Mary Todd Lincoln became the First Lady of the United States March 4, 1861. She was 42 years old. It has been difficult to assess Mary's mental and physical problems suffered during her time as First Lady. It is felt she manifested behavior suggesting severe depression, anxiety and paranoia, migraine headaches. She also had symptoms of possibly diabetes. It is most likely that all of her ills were made worse by a series of tragic circumstances during her White House tenure which were:
• The trauma of Civil War that included the allegiance of much of her family to the Confederacy and their death or injury in battle
• An accident in 1863 which threw her from a carriage and knocked her unconscious
• Accusations by northerners that she was sympathetic to the Confederacy and labeling her as a "traitor" by southerners
• The sudden death of her son Willie in 1862
• The worst incident of all, the assassination of her husband as she sat beside him in the Ford's Theater.
Mary Lincoln was the first presidential wife to be called "First Lady" in the press. This was documented in both the London Times and Sacramento Union newspapers.
Mary Lincoln had a reputation for expensive White House redecoration and extravagant clothing purchases. She felt this necessary to create an image of the stability that would command respect for the President and the Union. The public and the press reacted much differently with ridicule and anger. The public and press thought Mrs. Lincoln conveyed an image of a selfish and indulgent woman inconsiderate of the suffering that most of the nation's families were enduring as a result of the war her husband was managing. She also pressed Republican appointees to pay her debts with the feeling that they owed their positions to her husband.
The war overshadowed all of Mary Lincoln's extra curricular activities. She worked as a volunteer nurse in the Union hospitals, offered intelligence she had learned as well as her own advice to the President on military personnel, toured Union Army camps and reviewed troops with her husband. She was successful in using entertaining as a means of raising Union morale. There were two public causes in which Mary Lincoln became involved that proved her genuine support of the Union Army and the freedom of slaves, they were:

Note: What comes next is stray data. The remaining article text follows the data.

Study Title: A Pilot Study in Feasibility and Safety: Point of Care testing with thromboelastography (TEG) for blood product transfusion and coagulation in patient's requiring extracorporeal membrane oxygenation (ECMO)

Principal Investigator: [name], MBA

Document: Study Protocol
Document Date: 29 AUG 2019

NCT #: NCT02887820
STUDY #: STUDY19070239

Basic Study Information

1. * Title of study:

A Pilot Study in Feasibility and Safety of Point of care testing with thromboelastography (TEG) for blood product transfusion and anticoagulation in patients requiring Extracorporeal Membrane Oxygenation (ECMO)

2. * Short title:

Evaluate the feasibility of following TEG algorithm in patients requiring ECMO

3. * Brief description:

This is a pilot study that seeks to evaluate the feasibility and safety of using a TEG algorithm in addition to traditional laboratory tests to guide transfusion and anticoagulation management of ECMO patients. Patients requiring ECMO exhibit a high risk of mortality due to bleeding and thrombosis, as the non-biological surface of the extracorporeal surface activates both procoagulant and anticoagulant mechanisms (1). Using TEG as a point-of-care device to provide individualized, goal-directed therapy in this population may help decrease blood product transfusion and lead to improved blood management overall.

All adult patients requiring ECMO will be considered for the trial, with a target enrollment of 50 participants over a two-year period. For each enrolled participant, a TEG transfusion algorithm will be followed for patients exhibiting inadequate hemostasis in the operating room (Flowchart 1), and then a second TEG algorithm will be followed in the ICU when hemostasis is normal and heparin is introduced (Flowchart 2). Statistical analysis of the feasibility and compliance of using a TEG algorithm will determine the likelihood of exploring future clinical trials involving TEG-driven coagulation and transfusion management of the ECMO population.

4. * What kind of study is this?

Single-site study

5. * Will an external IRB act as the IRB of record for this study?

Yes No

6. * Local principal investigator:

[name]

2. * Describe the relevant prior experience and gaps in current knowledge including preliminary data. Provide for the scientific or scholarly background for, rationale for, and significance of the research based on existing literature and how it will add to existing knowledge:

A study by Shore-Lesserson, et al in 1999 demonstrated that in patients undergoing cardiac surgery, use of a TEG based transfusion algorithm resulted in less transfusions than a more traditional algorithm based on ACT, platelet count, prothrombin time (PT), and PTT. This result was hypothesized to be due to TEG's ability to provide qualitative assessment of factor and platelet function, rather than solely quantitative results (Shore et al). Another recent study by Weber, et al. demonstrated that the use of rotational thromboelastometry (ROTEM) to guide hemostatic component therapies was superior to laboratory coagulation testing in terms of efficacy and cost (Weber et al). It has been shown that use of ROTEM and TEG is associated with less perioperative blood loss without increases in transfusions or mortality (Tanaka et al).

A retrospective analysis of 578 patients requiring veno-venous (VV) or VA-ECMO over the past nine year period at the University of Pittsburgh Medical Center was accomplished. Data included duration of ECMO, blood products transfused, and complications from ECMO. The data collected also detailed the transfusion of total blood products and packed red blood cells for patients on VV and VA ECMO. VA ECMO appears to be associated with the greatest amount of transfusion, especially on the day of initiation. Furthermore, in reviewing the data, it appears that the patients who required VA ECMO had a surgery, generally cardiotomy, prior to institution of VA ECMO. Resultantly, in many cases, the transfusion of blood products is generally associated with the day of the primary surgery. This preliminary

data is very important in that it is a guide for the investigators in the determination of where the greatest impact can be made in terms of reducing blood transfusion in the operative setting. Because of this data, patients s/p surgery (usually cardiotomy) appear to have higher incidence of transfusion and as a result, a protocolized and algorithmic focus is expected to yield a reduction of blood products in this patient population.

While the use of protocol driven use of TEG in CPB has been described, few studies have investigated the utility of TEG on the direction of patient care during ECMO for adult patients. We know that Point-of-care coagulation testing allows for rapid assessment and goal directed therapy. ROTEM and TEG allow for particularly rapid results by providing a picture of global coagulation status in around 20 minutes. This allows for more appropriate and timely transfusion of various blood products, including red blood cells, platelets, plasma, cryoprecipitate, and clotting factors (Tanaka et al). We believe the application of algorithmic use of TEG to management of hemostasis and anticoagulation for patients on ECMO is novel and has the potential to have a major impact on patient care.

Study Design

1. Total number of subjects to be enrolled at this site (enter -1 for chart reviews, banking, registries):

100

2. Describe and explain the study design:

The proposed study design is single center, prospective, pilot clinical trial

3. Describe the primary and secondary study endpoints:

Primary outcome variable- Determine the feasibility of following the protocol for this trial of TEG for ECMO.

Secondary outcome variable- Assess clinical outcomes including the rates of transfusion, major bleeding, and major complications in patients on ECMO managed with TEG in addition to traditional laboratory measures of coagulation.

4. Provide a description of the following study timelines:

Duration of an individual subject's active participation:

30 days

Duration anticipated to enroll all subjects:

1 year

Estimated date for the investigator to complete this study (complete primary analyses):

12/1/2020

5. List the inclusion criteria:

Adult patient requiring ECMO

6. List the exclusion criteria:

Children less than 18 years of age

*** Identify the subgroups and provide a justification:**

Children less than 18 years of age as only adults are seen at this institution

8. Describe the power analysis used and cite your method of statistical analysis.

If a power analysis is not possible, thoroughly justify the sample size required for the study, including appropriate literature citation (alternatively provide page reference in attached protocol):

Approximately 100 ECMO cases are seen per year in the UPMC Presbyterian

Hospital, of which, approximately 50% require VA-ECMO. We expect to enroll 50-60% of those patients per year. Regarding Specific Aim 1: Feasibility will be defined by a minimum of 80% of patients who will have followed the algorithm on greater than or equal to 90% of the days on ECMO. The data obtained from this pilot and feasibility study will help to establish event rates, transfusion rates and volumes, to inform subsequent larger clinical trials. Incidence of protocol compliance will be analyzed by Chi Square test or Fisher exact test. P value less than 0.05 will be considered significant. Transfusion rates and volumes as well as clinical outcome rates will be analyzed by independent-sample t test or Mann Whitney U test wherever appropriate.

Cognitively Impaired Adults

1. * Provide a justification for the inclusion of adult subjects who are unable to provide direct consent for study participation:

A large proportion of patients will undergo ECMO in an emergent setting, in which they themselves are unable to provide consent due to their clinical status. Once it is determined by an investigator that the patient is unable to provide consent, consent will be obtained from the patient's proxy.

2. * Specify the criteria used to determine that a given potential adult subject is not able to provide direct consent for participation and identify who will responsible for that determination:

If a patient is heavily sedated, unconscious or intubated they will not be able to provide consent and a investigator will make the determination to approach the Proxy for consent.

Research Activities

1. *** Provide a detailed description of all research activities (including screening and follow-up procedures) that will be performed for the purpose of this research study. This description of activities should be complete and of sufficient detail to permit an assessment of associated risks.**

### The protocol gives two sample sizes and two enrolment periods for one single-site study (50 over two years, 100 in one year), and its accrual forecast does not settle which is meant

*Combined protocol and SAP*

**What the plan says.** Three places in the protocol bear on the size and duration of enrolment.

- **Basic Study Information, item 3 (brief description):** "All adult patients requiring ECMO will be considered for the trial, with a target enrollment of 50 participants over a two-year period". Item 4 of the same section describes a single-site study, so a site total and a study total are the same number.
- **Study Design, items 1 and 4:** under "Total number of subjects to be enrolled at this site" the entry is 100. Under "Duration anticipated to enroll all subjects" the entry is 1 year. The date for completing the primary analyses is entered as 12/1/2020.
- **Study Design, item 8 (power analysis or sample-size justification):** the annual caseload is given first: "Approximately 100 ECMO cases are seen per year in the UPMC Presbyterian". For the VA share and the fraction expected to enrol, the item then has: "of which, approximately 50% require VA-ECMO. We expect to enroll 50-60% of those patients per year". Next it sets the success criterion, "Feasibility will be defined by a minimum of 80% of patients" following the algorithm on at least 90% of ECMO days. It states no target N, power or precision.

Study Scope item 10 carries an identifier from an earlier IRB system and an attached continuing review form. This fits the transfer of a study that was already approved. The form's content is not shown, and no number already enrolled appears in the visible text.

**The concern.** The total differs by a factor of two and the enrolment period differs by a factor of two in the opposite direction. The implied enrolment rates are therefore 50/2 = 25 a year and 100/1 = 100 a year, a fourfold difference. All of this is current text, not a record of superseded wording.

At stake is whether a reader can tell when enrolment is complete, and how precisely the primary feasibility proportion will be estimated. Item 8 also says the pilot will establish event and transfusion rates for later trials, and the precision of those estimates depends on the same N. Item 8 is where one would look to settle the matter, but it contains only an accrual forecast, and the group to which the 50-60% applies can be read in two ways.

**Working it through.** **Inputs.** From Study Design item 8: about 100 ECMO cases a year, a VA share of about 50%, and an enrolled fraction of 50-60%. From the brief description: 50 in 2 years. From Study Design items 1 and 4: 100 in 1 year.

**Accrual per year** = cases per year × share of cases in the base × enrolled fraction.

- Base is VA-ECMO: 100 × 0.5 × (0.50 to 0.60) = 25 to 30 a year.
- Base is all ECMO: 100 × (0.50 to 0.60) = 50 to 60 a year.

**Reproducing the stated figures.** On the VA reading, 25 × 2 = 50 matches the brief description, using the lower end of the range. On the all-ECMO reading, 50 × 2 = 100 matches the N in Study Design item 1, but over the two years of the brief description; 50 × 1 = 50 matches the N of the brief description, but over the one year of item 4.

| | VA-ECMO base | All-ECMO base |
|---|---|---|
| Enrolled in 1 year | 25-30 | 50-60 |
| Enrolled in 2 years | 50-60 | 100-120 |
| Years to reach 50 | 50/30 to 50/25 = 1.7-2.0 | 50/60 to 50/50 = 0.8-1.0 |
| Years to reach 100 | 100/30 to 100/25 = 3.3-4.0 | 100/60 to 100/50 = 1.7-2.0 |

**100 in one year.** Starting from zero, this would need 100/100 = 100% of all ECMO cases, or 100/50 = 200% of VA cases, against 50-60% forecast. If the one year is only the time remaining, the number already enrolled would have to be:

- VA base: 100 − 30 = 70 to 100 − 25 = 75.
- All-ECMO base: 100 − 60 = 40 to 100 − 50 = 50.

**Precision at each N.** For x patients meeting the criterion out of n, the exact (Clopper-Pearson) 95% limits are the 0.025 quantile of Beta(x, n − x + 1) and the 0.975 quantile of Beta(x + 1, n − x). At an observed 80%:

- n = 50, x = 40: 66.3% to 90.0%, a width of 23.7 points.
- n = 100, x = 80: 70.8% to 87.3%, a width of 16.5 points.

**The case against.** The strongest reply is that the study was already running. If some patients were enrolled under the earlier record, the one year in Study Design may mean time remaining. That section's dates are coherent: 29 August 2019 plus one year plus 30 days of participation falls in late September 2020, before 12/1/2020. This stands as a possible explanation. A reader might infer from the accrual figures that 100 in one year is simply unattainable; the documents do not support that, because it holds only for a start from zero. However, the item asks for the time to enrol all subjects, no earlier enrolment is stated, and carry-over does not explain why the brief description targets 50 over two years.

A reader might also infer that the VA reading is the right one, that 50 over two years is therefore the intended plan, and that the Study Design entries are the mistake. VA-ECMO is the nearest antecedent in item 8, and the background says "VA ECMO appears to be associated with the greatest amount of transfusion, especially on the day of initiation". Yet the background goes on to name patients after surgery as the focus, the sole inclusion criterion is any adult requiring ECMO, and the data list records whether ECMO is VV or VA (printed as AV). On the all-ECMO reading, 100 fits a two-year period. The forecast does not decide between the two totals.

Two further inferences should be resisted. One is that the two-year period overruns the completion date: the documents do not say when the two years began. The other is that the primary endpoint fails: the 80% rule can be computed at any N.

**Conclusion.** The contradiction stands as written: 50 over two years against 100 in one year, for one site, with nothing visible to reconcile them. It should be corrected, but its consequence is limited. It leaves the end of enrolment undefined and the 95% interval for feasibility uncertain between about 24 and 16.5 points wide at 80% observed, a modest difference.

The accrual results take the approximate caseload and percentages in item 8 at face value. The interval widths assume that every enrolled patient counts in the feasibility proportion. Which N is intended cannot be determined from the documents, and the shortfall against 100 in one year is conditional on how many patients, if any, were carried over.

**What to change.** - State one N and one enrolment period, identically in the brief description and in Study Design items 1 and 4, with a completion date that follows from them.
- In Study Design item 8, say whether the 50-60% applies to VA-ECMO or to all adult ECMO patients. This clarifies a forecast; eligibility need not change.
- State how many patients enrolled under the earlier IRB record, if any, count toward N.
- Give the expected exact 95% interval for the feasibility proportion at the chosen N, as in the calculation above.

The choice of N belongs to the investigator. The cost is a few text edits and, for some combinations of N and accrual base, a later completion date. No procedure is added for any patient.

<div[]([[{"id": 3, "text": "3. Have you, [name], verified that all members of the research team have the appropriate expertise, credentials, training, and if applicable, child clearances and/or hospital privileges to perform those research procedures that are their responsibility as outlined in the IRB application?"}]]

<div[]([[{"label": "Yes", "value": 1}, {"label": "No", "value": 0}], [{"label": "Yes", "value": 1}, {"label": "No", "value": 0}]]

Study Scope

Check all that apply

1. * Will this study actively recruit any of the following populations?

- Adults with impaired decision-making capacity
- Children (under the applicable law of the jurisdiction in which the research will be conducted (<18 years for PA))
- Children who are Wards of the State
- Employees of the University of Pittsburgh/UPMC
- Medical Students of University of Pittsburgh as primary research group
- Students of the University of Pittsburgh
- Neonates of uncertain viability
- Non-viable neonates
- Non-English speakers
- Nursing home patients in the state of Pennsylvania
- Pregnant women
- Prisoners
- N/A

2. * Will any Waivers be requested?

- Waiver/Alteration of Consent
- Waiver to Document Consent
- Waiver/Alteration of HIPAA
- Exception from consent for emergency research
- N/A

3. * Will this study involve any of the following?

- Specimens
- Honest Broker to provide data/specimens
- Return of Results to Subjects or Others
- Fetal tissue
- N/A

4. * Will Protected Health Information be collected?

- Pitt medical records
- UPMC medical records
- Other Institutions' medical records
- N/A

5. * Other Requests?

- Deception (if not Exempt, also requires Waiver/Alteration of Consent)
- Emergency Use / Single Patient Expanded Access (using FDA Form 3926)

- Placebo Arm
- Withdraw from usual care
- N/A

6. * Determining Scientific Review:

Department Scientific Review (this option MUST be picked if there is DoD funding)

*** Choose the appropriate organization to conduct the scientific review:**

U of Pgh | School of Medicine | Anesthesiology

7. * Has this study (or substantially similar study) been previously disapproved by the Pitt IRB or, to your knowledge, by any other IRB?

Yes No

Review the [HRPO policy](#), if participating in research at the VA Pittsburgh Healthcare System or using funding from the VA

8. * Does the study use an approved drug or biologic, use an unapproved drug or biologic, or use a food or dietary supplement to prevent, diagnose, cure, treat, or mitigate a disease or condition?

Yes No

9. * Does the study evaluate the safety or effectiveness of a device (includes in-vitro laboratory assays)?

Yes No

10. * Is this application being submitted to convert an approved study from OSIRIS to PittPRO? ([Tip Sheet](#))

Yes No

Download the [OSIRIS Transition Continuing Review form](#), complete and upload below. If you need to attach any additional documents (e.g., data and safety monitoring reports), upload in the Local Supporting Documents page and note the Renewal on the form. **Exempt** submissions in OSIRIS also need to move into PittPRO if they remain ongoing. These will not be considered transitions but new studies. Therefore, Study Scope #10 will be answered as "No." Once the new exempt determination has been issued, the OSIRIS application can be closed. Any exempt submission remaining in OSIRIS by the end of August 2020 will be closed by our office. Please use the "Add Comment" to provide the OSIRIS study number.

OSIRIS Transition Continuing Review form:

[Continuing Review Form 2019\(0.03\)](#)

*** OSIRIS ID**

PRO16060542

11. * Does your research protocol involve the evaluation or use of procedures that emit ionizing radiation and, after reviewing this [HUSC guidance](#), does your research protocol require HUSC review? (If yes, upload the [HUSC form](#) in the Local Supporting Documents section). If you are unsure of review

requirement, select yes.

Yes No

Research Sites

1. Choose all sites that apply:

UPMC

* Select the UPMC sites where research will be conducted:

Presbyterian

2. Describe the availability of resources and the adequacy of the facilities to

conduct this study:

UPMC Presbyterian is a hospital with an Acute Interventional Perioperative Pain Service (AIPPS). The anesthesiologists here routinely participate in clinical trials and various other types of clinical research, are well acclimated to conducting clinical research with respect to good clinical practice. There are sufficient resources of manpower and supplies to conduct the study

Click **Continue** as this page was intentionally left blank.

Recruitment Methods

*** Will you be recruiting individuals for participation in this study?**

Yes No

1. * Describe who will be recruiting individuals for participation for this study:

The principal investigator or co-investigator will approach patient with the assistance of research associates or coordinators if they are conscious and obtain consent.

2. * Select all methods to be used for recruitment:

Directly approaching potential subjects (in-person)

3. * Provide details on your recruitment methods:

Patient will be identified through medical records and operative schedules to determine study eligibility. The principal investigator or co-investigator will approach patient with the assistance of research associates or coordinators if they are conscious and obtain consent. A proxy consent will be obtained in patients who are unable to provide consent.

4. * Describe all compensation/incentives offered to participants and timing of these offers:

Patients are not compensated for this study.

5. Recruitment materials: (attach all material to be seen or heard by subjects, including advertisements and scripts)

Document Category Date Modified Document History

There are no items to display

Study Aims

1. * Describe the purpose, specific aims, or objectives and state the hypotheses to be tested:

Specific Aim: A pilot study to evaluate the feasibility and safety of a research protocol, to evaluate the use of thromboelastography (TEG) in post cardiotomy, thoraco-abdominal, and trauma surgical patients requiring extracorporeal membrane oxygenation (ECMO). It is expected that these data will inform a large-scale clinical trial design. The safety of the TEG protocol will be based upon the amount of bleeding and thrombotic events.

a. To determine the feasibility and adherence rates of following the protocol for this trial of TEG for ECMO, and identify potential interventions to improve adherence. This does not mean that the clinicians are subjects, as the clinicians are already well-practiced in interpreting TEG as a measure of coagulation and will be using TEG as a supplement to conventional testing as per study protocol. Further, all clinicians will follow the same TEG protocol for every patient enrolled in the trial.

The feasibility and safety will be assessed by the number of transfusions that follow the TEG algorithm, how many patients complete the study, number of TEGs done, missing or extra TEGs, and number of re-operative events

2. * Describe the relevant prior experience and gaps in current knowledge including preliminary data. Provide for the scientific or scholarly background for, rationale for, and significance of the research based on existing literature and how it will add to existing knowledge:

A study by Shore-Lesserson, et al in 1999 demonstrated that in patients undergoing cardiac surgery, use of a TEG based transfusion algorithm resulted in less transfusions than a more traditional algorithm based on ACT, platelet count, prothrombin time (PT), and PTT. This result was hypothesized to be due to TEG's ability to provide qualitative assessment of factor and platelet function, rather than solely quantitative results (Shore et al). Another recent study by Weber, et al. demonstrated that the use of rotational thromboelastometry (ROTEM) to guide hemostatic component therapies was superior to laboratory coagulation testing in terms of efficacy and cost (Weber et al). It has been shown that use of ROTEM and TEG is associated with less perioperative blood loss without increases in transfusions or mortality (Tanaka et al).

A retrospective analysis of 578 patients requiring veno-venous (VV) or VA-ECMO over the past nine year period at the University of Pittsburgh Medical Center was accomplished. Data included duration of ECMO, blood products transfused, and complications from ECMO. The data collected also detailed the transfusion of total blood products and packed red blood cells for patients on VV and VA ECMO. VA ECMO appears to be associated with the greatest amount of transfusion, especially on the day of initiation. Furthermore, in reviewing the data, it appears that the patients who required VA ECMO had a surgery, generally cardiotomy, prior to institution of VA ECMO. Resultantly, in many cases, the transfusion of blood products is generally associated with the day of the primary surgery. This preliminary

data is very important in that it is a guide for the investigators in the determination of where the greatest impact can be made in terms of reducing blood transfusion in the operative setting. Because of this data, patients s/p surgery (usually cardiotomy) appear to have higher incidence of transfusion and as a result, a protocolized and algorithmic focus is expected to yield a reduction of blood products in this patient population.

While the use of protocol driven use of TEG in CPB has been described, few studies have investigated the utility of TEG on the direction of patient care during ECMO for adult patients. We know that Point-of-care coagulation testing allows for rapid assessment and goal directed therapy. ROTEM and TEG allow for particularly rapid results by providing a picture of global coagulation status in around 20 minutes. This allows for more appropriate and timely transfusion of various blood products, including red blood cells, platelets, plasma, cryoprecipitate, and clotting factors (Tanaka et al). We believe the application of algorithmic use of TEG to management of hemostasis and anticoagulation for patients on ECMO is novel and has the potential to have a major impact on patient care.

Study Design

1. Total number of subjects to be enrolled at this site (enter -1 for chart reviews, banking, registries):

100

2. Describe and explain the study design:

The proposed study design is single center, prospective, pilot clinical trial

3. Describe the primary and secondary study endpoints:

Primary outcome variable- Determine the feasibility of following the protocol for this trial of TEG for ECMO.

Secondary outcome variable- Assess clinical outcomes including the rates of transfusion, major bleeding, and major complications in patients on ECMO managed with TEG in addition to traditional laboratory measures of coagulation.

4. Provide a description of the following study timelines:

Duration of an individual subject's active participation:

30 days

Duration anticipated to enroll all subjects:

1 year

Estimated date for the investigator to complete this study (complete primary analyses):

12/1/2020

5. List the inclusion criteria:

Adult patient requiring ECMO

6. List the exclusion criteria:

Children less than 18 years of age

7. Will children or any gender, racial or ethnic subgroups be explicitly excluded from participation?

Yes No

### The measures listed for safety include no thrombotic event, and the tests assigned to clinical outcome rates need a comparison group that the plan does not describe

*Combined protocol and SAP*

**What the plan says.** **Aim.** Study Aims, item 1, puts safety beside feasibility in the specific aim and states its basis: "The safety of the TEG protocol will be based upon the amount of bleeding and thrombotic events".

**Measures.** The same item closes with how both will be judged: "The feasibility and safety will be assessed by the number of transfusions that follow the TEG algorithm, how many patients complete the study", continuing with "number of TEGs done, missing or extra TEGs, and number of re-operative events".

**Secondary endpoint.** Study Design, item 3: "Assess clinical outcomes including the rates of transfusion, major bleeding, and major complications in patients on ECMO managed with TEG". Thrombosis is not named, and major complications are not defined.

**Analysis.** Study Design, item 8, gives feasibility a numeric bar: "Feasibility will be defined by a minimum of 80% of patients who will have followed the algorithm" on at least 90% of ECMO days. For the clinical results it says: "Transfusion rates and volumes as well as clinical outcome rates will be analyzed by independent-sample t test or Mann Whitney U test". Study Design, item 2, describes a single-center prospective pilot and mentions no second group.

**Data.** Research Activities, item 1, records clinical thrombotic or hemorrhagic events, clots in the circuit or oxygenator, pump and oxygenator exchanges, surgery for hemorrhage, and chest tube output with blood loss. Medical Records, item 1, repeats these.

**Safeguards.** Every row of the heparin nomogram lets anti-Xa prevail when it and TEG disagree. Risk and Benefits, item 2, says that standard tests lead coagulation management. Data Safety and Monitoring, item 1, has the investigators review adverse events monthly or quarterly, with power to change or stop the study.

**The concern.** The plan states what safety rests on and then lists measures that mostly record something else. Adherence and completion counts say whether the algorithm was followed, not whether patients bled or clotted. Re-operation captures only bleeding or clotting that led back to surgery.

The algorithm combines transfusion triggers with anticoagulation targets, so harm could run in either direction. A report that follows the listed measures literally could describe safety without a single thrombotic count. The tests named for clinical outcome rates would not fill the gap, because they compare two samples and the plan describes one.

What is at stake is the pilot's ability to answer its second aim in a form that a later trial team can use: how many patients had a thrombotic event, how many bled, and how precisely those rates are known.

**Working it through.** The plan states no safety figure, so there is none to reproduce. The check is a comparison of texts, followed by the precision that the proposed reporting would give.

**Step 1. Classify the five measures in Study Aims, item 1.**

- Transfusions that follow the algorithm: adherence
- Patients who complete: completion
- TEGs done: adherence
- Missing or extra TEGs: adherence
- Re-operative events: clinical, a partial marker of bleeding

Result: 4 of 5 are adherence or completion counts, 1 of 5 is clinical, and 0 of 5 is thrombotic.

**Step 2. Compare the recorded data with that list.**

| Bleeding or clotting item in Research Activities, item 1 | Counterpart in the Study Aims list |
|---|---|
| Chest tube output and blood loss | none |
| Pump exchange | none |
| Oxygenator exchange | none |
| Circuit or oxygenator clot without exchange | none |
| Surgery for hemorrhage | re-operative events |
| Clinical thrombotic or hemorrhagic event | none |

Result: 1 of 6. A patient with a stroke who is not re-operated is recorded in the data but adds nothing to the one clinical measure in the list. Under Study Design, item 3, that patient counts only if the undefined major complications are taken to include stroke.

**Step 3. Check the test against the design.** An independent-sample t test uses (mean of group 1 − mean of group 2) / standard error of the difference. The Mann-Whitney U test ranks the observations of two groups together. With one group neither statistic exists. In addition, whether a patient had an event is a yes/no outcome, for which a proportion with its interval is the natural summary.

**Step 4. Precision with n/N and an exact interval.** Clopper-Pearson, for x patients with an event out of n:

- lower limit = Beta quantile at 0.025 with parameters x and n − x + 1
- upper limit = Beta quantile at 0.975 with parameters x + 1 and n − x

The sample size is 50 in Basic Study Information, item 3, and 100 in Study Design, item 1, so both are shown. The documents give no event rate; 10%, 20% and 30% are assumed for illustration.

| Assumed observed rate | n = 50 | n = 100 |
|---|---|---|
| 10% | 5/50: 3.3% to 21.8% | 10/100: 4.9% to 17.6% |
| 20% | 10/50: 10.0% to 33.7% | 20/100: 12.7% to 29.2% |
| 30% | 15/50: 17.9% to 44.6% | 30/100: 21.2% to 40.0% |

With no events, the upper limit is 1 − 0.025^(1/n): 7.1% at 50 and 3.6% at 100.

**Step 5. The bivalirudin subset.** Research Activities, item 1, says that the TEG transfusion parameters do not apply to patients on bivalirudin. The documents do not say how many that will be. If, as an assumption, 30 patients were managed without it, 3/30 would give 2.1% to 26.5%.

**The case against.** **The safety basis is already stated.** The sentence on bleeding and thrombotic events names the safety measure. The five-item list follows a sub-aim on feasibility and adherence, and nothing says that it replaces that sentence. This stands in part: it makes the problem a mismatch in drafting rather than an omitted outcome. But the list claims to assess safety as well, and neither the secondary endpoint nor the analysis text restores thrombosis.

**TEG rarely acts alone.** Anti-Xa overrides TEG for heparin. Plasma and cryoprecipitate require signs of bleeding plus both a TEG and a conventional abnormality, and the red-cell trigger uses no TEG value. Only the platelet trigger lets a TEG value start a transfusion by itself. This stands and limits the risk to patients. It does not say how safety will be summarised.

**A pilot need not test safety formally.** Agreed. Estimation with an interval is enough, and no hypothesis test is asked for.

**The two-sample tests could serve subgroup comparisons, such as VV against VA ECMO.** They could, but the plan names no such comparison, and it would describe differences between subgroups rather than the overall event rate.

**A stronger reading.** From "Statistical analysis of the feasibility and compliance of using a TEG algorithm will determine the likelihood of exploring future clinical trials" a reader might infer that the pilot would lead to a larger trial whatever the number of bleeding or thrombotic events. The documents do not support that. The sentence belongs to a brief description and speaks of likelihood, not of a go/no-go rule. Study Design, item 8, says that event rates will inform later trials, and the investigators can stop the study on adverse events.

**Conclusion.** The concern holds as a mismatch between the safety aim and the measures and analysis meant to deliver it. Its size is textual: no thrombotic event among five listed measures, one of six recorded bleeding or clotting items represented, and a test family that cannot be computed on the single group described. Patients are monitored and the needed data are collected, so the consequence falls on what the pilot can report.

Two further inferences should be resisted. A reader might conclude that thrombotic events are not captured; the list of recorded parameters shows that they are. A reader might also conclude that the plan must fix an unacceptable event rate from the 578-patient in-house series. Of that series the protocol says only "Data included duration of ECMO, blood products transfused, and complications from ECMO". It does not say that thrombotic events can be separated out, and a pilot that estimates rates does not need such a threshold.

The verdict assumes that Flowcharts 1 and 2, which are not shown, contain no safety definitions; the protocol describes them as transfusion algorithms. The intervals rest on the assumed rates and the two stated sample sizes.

• The Sanitary Commission fairs that raised private donations to supplement the federal funds for soldier supplies such as blankets and Contraband Relief Association that also raised private donations for housing, employment, clothing and medical care of recently freed slaves, an organization she became involved in as a result of her friendship with her dressmaker, former slave Elizabeth Keckley.
Mary Todd Lincoln was deeply traumatized by her husband's murder. She moved out of the White House May 23, 1865 and relocated to Chicago where she began efforts to settle her husband's estate. The sudden death of her son in 1871 left her spirit broken. Her son Robert considered her behavior to be signs of mental instability and successfully had her tried for insanity.
In 1875, Mary Todd Lincoln was committed to the Bellevue Insane Asylum in Vatavia, Illinois. Later that day she twice attempted suicide by taking what she thought was laudanum and camphor, which a suspicious druggist had replaced with a sugar substance.
Myra Bradwell, one of the nation's first women lawyers, believed Mrs. Lincoln was not insane and was being held against her will. She filed an appeal for Mrs. Lincoln and four months later the former First Lady was released to the care of her sister. A second trial declared her sane. Mary Todd Lincoln died at the home of her sister, Elizabeth Edwards in Springfield, Illinois on July 16, 1882, and was buried in the Lincoln Tomb, Oak Ridge Cemetery, Springfield, Illinois
Source National First Ladies' Library
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© 2007 Connie Limon All Rights Reserved
Written by Connie Limon. America's First Ladies Information at http://smalldogs2.com/AmericasFirstLadies For more U.S. History articles and a variety of other topic FREE reprint articles visit http://www.camelotarticles.com